Besides, the Sacred Scriptures inform us, that at the time of Christ's birth, certain eminent characters came from the east to Judea, inquiring after him, with a view to present to him gifts, and to do bim homage. Says the inspired historian, Matthew—“ Now, when Jesus was born in Bethlehem of Judea, in the days of Herod the king, behold there came wise men from the east to Jerusalem, saying—Where is he that is born King of the Jews, for we have seen his star in the east, and are come to worship him." These Magi, or wise men, who probably had come from Persia or Arabia, and were descendants of Ishmael, the son of Abraham, gave proof that the desire and expectation of Messiah existed at that time in their native country. In fine, at the time of Christ's advent, we are explicitly told by the evangelist Luke, that
there were many in Israel who were in earnest expectation of that joyful event. Good old Simeon, and the prophetess Anna, were waiting for the consolation of Israel; and spake of him to all them,” (intimating that besides themselves there were others, perhaps many such,)“ that looked for redemption in Jerusalem.” What rapturous joy did the aged saint express when he beheld the infant Saviour ! “ He took him up in his arms, and blessed God, and said, Lord, now lettest thou thy servant depart in peace, according to thy word: for mine
eyes have seen thy salvation, which thou hast prepared before the face of all people; a light to lighten the Gentiles, and the glory of thy people Israel.” 4. Christ
may be thus named, because a period shall come when he shall be desired by all nations. The knowledge of a crucified Saviour, and the participation of the blessings which flow from his death, have hitherto been greatly limited. Vast as the exertions for a number of years of late have been, and still are, to spread the glad tidings of salvation in heathen lands, many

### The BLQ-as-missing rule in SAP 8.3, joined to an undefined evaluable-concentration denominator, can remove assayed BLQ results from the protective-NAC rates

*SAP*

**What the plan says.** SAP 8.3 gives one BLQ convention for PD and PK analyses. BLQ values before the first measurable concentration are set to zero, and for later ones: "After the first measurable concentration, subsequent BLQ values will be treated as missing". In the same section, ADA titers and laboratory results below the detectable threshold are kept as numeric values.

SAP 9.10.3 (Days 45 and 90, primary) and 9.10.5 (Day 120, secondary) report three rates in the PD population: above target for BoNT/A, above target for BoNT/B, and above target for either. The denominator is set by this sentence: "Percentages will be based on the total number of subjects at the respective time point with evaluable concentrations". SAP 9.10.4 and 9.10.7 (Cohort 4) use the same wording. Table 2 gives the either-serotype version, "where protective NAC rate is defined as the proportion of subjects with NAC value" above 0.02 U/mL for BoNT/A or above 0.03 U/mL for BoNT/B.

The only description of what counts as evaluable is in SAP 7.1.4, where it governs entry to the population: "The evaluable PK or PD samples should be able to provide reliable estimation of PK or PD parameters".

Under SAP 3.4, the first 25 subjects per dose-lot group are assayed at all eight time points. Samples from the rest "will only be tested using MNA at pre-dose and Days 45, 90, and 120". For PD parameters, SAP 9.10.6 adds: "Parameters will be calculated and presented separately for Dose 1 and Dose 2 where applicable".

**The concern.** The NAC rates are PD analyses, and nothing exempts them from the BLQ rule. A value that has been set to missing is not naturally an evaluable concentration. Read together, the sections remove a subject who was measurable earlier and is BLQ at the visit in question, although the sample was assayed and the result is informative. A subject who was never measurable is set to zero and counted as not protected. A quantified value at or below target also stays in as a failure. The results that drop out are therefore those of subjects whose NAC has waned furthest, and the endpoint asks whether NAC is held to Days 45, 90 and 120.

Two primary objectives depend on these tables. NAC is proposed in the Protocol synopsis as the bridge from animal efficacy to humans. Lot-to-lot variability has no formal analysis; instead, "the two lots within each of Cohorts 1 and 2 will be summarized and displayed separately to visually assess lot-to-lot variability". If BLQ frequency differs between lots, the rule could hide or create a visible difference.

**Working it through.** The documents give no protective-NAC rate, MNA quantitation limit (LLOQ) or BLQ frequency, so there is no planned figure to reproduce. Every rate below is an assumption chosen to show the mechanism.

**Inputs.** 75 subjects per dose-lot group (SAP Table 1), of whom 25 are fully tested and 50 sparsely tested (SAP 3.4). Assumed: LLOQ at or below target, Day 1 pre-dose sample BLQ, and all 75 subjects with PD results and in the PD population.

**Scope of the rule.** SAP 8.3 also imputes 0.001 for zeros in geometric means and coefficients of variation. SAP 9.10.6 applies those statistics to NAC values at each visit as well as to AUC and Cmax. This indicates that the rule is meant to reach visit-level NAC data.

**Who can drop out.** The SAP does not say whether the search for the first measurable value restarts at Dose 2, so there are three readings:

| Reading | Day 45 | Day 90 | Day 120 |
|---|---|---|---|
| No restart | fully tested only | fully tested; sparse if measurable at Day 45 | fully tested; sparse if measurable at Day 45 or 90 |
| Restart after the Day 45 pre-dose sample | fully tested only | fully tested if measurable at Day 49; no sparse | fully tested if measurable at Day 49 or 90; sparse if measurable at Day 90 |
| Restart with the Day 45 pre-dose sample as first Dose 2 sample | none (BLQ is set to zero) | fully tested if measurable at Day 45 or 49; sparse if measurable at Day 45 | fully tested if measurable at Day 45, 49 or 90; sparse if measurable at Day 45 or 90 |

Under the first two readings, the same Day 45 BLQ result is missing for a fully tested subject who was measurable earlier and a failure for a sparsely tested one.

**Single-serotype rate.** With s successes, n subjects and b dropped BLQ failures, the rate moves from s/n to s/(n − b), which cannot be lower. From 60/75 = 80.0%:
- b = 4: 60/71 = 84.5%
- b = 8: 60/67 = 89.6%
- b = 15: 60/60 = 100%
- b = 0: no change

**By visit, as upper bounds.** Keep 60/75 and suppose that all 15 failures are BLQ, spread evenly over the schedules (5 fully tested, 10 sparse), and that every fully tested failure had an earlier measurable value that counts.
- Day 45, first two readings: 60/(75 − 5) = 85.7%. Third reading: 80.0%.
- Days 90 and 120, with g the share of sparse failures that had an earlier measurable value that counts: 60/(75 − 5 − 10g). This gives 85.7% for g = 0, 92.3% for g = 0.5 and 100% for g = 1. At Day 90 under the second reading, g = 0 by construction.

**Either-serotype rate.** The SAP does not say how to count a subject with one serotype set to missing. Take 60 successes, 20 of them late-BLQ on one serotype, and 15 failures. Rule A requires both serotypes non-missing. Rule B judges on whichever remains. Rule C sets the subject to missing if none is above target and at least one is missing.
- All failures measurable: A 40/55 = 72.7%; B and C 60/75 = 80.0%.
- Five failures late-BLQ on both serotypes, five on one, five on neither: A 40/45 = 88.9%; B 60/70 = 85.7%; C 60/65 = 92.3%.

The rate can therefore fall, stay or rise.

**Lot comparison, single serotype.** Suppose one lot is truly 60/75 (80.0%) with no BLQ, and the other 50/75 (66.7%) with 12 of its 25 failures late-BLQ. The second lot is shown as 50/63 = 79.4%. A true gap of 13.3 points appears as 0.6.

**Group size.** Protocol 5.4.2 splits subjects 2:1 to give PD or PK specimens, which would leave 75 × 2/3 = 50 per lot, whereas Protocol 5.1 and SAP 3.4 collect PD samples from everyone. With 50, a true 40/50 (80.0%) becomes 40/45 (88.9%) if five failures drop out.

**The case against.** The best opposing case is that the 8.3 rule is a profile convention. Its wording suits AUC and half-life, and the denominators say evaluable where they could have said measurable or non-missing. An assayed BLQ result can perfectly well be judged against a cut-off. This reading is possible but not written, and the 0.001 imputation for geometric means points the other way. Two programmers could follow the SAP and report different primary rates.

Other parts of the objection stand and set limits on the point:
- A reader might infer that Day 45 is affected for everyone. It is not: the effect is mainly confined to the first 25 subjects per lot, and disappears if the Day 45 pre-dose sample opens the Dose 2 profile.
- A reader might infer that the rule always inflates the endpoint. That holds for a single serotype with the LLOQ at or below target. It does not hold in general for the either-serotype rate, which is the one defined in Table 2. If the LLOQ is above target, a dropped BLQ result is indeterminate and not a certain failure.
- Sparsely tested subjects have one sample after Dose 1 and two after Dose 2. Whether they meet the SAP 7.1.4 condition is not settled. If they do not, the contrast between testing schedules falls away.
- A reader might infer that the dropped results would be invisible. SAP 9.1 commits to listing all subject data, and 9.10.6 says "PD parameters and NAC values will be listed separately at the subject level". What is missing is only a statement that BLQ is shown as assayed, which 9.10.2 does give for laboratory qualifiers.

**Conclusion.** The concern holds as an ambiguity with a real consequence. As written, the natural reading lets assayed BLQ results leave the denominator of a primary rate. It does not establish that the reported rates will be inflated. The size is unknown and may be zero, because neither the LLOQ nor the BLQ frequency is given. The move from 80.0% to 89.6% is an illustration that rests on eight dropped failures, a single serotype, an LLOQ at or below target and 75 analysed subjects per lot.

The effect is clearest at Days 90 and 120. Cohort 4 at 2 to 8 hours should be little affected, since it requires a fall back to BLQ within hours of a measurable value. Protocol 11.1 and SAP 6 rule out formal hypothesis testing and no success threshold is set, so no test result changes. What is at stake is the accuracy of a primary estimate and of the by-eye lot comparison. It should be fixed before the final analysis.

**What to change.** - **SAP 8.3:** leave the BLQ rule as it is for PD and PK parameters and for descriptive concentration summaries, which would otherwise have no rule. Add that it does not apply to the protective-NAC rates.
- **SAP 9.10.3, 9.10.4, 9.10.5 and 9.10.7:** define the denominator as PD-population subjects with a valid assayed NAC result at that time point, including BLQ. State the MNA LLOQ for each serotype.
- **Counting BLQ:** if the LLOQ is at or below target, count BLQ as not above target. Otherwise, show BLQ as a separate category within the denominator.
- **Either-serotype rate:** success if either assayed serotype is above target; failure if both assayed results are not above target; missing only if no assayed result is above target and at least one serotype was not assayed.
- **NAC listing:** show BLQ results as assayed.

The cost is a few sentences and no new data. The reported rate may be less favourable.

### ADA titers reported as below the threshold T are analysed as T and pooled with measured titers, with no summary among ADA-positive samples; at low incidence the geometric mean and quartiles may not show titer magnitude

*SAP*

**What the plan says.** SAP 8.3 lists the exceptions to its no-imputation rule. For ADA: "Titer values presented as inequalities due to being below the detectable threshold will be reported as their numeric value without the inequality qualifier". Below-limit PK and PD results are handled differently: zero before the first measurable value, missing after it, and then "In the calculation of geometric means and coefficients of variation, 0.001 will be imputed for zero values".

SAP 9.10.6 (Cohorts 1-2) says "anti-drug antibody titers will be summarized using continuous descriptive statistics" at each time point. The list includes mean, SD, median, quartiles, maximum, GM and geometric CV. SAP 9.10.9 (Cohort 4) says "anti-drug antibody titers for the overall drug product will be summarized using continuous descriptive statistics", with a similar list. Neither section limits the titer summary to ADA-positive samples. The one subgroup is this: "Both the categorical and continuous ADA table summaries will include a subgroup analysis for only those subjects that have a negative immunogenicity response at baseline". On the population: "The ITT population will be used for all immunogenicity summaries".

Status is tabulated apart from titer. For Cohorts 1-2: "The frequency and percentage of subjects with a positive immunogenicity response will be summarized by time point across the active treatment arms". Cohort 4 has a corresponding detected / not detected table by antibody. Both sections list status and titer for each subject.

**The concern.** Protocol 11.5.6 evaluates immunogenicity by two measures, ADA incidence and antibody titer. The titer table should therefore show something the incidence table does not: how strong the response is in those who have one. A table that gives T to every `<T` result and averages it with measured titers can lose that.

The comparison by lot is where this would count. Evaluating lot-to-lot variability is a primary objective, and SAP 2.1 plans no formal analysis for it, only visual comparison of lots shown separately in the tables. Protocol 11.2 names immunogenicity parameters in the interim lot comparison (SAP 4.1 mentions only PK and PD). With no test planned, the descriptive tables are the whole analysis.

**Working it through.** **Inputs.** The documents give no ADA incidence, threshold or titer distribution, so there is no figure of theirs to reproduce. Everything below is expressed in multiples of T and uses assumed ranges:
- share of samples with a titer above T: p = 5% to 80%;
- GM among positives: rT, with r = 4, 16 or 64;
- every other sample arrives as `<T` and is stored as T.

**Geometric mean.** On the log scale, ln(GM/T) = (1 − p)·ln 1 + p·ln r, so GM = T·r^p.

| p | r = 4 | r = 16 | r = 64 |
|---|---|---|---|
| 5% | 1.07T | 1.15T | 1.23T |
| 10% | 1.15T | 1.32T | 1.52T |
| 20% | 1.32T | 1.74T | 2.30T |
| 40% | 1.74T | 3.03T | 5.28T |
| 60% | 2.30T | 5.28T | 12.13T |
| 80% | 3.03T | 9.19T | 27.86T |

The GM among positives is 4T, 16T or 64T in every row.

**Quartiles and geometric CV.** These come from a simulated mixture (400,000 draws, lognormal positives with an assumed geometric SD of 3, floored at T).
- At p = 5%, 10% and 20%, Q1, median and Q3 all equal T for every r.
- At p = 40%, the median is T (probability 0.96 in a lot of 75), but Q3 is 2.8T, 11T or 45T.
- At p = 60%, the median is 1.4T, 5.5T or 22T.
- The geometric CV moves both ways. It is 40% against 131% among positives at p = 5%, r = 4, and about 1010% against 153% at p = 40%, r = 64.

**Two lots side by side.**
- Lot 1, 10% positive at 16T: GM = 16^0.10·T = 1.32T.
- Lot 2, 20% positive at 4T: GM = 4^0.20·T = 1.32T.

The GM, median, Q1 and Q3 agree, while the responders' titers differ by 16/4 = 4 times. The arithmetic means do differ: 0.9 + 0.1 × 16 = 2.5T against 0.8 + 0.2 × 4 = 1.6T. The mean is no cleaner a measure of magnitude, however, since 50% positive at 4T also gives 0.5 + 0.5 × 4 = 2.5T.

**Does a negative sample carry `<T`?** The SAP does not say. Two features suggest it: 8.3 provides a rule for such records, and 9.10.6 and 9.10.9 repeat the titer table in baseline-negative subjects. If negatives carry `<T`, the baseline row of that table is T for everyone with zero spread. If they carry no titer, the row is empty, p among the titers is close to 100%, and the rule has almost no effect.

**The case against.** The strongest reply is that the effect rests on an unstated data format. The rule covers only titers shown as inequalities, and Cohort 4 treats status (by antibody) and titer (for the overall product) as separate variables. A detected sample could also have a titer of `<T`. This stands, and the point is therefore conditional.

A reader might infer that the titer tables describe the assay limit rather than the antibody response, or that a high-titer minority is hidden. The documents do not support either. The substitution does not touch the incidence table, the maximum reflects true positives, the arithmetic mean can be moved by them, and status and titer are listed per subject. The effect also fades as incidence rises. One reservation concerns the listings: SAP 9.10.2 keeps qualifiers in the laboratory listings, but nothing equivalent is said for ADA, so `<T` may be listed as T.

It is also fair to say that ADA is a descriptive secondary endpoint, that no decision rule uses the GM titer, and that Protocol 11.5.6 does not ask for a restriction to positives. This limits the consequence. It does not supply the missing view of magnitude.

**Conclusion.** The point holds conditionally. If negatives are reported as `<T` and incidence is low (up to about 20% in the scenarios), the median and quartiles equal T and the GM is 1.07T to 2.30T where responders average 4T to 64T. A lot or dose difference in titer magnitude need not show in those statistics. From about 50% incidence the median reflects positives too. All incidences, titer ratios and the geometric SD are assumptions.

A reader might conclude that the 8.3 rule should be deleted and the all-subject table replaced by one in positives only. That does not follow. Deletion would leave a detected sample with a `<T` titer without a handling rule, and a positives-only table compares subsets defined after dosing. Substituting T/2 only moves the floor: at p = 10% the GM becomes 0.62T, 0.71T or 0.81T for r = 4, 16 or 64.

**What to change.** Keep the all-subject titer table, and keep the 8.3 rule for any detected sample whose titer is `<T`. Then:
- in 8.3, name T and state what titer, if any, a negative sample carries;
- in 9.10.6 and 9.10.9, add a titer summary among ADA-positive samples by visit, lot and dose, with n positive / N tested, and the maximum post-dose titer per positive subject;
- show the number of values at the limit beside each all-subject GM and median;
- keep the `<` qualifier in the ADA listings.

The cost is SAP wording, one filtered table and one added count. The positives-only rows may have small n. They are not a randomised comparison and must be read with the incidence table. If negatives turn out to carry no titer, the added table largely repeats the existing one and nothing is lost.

hundreds of millions of our race are at this moment ignorant of Christ. But a period is foretold and promised, when “ all the kingdoms of this world will be the kingdoms of our Lord and of his Christ ;” and when men shall be blessed in Messiah, and “ all nations shall call him blessed.”. Yes! Jehovah has promised to give to his Son 6 the heathen for his inheritance, and the uttermost parts of the earth for his possession.” “It is a light thing," says he,
" 6 that thou should be my servant, to raise up the tribes of Jacob, and to restore the preserved of Israel ; I will also give thee for a light to the Gentiles, that thou mayest be
salvation to the ends of the earth."
Respecting the time when these predictions shall receive their complete fulfilment, it is perhaps impossible for any man to determine, nor ought we to be too inquisitive in prying into the times and seasons which God has not clearly disclosed. Judging, however, from the aspect of the day in which we
live, and that spirit which God bas stirred up among his own children, in almost every country where they dwell, in forming Bible Societies, and in sending forth Christian missionaries, we are inclined to hope that the glorious era is not far distante